“The model allows us to answer questions like when will the highest water levels be coming in, when will that water level get to a threshold height and how long will it be at that height,” Massey said.
“The Galveston District used the ERDC-produced ADCIRC scenarios to make informed operational recommendations to our partners on which areas are safe to position personnel and equipment and where to reposition our assets,” said Coraggio Maglio, Hydraulics and Hydrology branch chief at the Galveston District. “A 30-mile western shift in the hurricane’s landfall location would have had very different consequences for our region. When looking at overtopping scenarios for leveed areas, a single additional foot in total stormwater level can be a significant consideration.”
“The ADCIRC capabilities are important for all of our districts when they are planning operations and responses, because the model allows us to potentially shore up areas that may have been weakened,” said Massey. “It helps with planning, which can prevent further disaster, or positioning of resources for use after the fact.”
“The ability to provide this data to the officials in East Texas was vital during Hurricane Laura,” said Alicia Rea, Galveston District director of Emergency Management and Security. “Our district Commander Col. Tim Vail rode out the storm in Orange, Texas, with local officials at the Orange County Emergency Operations Center. He was able to provide our data in real time, which allowed the local officials to make quick and effective decisions. The work our team did during Laura will help foster our relationships along the Texas Coast well into the future.”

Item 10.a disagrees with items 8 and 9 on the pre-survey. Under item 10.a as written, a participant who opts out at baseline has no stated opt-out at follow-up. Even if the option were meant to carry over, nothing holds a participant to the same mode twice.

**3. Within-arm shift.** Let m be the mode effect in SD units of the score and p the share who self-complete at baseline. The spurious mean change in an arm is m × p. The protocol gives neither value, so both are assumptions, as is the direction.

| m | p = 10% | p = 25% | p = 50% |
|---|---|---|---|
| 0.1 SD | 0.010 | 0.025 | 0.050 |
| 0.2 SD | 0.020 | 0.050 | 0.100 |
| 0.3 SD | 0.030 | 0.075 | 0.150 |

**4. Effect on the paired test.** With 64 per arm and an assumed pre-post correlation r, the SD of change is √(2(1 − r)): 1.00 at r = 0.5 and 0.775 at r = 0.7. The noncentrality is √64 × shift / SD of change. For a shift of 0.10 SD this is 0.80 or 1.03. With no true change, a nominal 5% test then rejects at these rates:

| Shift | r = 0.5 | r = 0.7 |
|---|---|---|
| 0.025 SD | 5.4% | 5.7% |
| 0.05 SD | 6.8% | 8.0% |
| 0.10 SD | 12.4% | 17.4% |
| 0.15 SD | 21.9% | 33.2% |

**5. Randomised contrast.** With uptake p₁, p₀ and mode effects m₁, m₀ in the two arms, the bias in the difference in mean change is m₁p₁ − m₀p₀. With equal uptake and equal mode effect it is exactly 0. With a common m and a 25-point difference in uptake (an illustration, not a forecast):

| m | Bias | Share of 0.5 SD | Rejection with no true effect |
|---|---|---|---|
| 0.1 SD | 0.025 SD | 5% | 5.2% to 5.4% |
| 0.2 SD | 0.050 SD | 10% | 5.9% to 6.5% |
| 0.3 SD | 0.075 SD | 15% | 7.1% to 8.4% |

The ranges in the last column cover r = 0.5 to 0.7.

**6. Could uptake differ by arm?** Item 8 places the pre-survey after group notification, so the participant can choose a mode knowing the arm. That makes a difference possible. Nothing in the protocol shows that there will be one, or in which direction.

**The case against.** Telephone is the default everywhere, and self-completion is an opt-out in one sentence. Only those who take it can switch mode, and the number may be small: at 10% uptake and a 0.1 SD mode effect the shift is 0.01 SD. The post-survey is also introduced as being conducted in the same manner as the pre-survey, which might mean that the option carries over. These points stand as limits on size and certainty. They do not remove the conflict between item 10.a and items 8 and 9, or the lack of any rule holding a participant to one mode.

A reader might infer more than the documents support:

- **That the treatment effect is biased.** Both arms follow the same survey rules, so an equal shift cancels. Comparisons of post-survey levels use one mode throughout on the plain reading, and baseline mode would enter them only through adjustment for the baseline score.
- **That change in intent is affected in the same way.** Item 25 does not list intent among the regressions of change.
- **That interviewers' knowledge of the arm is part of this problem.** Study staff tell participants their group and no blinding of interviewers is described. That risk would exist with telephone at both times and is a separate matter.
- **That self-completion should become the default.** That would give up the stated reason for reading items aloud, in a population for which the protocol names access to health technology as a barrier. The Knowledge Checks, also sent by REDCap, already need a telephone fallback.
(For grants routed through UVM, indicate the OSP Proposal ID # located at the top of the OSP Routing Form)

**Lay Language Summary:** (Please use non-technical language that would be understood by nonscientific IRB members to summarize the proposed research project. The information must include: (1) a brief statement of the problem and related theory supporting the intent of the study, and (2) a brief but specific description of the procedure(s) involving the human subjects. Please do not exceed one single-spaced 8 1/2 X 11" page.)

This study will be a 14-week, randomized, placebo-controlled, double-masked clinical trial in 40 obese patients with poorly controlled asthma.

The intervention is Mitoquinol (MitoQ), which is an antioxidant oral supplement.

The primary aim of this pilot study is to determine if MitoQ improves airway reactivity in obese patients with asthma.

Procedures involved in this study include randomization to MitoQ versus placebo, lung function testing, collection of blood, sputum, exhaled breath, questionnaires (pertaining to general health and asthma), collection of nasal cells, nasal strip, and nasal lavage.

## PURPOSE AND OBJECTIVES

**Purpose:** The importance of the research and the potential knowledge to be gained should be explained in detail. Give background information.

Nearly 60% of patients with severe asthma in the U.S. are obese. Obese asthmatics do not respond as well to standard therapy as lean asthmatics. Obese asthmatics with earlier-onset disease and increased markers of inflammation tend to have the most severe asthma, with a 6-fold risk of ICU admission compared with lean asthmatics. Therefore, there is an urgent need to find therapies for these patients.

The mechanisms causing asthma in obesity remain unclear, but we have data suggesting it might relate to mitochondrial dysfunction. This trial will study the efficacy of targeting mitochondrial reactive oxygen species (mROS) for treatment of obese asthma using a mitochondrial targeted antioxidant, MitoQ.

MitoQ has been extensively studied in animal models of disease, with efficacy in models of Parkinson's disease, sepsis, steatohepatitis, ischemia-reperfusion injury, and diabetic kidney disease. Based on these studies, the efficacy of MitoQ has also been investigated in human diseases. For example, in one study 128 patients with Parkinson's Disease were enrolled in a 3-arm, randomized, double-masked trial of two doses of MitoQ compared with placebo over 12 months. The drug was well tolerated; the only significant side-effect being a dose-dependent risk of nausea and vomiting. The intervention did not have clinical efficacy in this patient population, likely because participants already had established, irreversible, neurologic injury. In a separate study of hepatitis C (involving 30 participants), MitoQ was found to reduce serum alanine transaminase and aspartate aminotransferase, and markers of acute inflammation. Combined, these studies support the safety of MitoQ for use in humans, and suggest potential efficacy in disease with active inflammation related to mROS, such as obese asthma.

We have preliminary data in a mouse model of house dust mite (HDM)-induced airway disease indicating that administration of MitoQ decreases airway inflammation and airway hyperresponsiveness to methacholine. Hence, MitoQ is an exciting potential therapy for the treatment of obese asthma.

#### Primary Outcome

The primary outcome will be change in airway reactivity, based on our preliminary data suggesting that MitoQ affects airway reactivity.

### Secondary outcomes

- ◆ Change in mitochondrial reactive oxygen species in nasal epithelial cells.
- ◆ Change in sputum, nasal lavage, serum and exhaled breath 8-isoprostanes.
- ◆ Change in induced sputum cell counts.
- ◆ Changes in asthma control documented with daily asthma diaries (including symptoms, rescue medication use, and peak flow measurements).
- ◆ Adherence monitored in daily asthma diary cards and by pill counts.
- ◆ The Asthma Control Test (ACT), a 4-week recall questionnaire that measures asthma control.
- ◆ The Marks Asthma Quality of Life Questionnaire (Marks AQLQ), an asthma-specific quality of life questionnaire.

“This modelling effort really just supports the mission of the USACE in terms of flood risk management for the communities,” said Massey. “ERDC is here to bring our expertise to help our districts during this kind of situation ⸺ that’s the purpose of the UROC. We are here to support the operational needs of our districts for specific scenarios that involve specific district interests.”